Nikki's Notebook

My journey as a fiction writer and a place for my projects, writing and otherwise.

Fantasy Writing and Worldbuilding

with 2 comments

Origami paper!Now that I’m revising my novel, I have found myself exploring my worldbuilding a little more. Or, really, my lack of worldbuilding. I don’t usually start NaNoWriMo with much prior planning, and I get a lot of my word count by spewing out brainstorming about the characters, the world, its system of magic, and any other background info. This time around, I’m ONLY counting words that are part of the actual narrative text, because that is what I want to make the most progress on. I’m making worldbuilding decisions as I go, but I’ve thought of a lot of things I want to do after I make my 50,000 word goal this month to enrich the world the novel occurs in. Here are some of them:

Draw Maps

My novel has two main settings. The first is the city/kingdom of Areth, set in the mountains with all the buildings built into and onto the rocks and with all kinds of winding bridges, trails, and tunnels. There is also a river running down the middle valley that the city is situated in. The other main setting is on the plains surrounding the mountain, in the camp of a semi-nomadic tribe of people who are related to a marginalized group of people who live in the city. I still haven’t figured out if the city is just a city that’s part of a larger kingdom that the plains are also part of, or if it should be a kingdom by itself and the plains are part of another kingdom, or what. On top of all that, I need to figure out where this country stands in relation to all the other countries in this world, so I should probably make some of those up.

Describe the Kingdom’s Current Political System and Climate

A large part of my story is based on political unrest and oppression of a group of people, so I should probably figure out what the heck is causing it. I’ve got characters who reside in the royal palace complex, but I have no freaking idea who the king and other royal people are, or what their motivations are. They will not be part of the story, but in countries ruled by a King or Queen, those people should probably be pretty important figures in the minds of all the other people living there.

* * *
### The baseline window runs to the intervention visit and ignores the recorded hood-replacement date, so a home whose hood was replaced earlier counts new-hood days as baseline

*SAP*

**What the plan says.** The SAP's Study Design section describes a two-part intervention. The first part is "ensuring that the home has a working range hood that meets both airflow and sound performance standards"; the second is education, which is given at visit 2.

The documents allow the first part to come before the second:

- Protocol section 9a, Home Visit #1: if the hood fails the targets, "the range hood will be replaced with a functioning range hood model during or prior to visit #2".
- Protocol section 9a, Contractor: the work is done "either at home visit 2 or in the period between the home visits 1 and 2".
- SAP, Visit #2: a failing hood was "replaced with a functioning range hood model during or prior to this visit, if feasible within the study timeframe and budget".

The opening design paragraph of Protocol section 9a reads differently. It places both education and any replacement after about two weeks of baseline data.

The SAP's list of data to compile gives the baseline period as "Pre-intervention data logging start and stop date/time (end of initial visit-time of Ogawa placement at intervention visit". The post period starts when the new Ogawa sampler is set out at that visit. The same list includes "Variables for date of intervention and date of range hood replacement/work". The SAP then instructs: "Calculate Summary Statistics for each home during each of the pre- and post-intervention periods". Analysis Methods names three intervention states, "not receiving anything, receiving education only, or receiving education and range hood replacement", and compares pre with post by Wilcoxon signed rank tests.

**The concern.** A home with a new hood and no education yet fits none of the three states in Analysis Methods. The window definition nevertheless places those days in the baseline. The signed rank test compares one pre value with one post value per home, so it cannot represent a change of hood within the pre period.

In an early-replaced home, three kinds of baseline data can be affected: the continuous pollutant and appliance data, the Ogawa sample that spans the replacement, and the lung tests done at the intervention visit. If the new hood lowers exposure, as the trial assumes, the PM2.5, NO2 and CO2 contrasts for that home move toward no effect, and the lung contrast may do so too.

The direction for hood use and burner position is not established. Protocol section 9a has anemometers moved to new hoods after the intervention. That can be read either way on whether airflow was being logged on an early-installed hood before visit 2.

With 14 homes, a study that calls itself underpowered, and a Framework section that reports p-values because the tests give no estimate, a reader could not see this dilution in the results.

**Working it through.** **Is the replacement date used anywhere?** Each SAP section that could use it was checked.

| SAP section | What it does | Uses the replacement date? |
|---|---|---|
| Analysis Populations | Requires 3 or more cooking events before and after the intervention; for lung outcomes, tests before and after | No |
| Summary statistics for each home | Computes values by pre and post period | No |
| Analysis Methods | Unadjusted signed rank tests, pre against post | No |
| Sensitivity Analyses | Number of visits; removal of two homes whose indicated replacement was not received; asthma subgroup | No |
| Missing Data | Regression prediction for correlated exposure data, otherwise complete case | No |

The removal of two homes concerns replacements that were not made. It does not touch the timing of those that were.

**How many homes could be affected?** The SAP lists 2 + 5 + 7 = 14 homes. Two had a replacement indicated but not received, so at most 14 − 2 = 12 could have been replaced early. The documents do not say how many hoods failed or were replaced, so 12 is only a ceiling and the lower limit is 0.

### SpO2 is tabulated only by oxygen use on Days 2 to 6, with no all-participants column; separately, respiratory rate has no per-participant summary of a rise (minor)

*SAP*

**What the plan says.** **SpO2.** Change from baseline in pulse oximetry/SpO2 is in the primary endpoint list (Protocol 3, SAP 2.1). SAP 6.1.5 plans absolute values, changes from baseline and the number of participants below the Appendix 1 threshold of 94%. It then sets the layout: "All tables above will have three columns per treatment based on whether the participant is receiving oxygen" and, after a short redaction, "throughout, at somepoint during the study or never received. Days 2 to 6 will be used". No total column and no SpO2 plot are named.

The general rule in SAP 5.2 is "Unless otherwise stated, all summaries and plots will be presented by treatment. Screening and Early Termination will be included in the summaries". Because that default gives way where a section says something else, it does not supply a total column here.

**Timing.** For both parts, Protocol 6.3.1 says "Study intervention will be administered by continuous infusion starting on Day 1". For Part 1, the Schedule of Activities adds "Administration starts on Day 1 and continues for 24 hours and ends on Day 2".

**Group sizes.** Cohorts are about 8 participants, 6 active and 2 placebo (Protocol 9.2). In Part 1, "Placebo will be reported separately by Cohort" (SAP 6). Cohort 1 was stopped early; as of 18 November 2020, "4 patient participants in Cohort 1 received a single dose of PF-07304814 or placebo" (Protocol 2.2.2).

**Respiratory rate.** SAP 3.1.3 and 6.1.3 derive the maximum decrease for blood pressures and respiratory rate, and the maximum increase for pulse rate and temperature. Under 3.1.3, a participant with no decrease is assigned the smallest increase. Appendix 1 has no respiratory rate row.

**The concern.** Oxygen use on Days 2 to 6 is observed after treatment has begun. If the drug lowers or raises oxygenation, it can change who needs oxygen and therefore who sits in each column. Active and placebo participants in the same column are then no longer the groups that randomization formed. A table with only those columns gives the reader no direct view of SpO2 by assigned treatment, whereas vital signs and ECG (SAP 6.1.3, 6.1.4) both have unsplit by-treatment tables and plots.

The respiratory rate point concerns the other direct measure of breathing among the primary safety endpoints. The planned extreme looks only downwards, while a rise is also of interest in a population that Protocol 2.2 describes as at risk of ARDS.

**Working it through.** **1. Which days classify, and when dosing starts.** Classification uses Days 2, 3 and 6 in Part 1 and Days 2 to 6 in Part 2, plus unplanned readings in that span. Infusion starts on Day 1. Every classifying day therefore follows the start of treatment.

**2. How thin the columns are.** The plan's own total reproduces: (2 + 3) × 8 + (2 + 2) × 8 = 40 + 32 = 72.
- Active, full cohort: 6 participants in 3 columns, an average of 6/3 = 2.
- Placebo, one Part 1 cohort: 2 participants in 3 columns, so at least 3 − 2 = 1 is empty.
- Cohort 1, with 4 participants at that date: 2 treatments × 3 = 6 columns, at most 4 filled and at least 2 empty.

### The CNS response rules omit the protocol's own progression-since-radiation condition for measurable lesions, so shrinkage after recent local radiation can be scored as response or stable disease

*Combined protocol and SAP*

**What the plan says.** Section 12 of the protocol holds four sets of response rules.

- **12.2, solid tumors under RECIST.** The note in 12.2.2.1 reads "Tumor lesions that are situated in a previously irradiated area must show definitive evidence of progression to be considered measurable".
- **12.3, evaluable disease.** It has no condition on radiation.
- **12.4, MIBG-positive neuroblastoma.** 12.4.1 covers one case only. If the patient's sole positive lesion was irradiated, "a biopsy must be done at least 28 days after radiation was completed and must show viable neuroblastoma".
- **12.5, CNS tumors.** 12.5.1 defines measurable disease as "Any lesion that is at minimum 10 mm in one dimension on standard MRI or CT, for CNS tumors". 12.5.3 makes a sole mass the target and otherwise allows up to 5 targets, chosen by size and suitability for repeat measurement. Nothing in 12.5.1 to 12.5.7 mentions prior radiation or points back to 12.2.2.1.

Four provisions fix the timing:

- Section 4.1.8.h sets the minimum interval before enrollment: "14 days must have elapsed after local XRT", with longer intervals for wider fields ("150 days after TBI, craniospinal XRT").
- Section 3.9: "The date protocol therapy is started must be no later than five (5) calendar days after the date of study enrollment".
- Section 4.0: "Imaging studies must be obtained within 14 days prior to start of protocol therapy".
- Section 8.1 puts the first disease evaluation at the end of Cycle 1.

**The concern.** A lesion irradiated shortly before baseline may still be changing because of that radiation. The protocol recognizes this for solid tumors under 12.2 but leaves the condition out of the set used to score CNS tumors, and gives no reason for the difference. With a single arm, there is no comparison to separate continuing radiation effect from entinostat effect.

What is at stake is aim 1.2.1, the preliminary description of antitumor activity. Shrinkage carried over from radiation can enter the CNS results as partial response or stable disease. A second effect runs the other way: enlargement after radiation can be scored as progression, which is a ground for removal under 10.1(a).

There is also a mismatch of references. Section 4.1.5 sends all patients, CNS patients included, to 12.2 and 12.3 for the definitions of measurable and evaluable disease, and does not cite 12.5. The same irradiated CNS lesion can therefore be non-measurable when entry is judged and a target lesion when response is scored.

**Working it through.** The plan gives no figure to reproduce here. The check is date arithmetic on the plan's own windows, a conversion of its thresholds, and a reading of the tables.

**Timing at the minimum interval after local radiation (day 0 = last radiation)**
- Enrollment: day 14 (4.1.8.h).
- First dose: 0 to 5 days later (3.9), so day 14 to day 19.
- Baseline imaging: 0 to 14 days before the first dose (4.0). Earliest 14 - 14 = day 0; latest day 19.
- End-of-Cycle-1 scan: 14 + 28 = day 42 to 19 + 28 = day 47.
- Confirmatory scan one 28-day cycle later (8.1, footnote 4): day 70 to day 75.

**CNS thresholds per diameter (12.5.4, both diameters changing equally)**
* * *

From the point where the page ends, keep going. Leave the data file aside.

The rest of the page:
Really figure out how the heck these people use magic

It’s not a fantasy story if they don’t use magic, but for some reason I have lots of trouble coming up with specific little details that show how they use it. I’m such a big picture person, that I’ll develop the vague notion of how things are in my brain, like “they study magic in school, and the king’s army has a special division of guards who are trained in combat magic,” but if I had to actually describe what a battle looked like? Yeah. I get stuck. Do they get physically hurt by, like, fire that the mage conjures, or do they get magically affected somehow and just die after writhing in pain? If they make a shield, is it visible as energy or invisible? Heck if I know. I have been trying to just write what I think of as I go, because brainstorming lists is getting me nowhere. In the process, I’ve switched my general idea of how they do magic like ten times, further complicating what I’ve written before.

Magical creatures–do they exist?

I’ve always loved stories with magical creatures, especially dragons. But my story has none. I have a feeling that, after spending tons of time working on this world, I will want to stay in it for awhile longer by writing other stories that take place in other areas of it. And I like magical creatures, so if I’m going to be living here for awhile, I should probably find out where the magical creatures are.

Take advantage of these great resources:

I’ll be honest, these great articles and websites were all on the first page of my google search, so it seems silly reposting them here, but I will anyway.

Fantasy Worldbuilding Questions by writer Patricia C. Wrede, for authors to ask themselves to help them develop a world.

30 Days of Worldbuilding, a collection of exercises by Stephanie Cottrell Bryant.

The Encyclopedia Mythica, especially the Bestiary. It’s an encyclopedia of world mythologies, and the bestiary describes different mythical creatures.

Like anything, I need to be sure to assess whether I’m doing something needed or just procrastinating on the real goal of writing a story. I definitely think that research and worldbuilding are essential to fantasy writing. Almost none of that work will make it into the novel, but it will be there to support it and make it more real. I’ve already benefited on my character development by writing short stories as back story, so it can’t be much different for worldbuilding.

I’m including a picture of my origami paper, which has nothing to do with worldbuilding. Isn’t it pretty though? And that is an origami butterfly, in the middle there.


Written by nikkinbird

June 13, 2012 at 5:39 pm

2 Responses

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  1. Really enjoyed reading this post. I’m slowly beginning to fall in love with world building. Now that I’m revising too I’m making sure I know how all the magic actually works. It’s great when ideas click into place and answers you didn’t know before are suddenly right there in front of you. Have fun discovering your magic creatures 🙂


    June 13, 2012 at 6:41 pm

    • Thanks! I’m glad you liked it. I still don’t feel as if ideas are clicking into place, but that may partly be because I’m procrastinating on it 🙂 I clicked over to your blog, and I totally agree with you about the stationery. It’s my favorite section to stop in whenever I go to the store 🙂


      June 14, 2012 at 8:08 am

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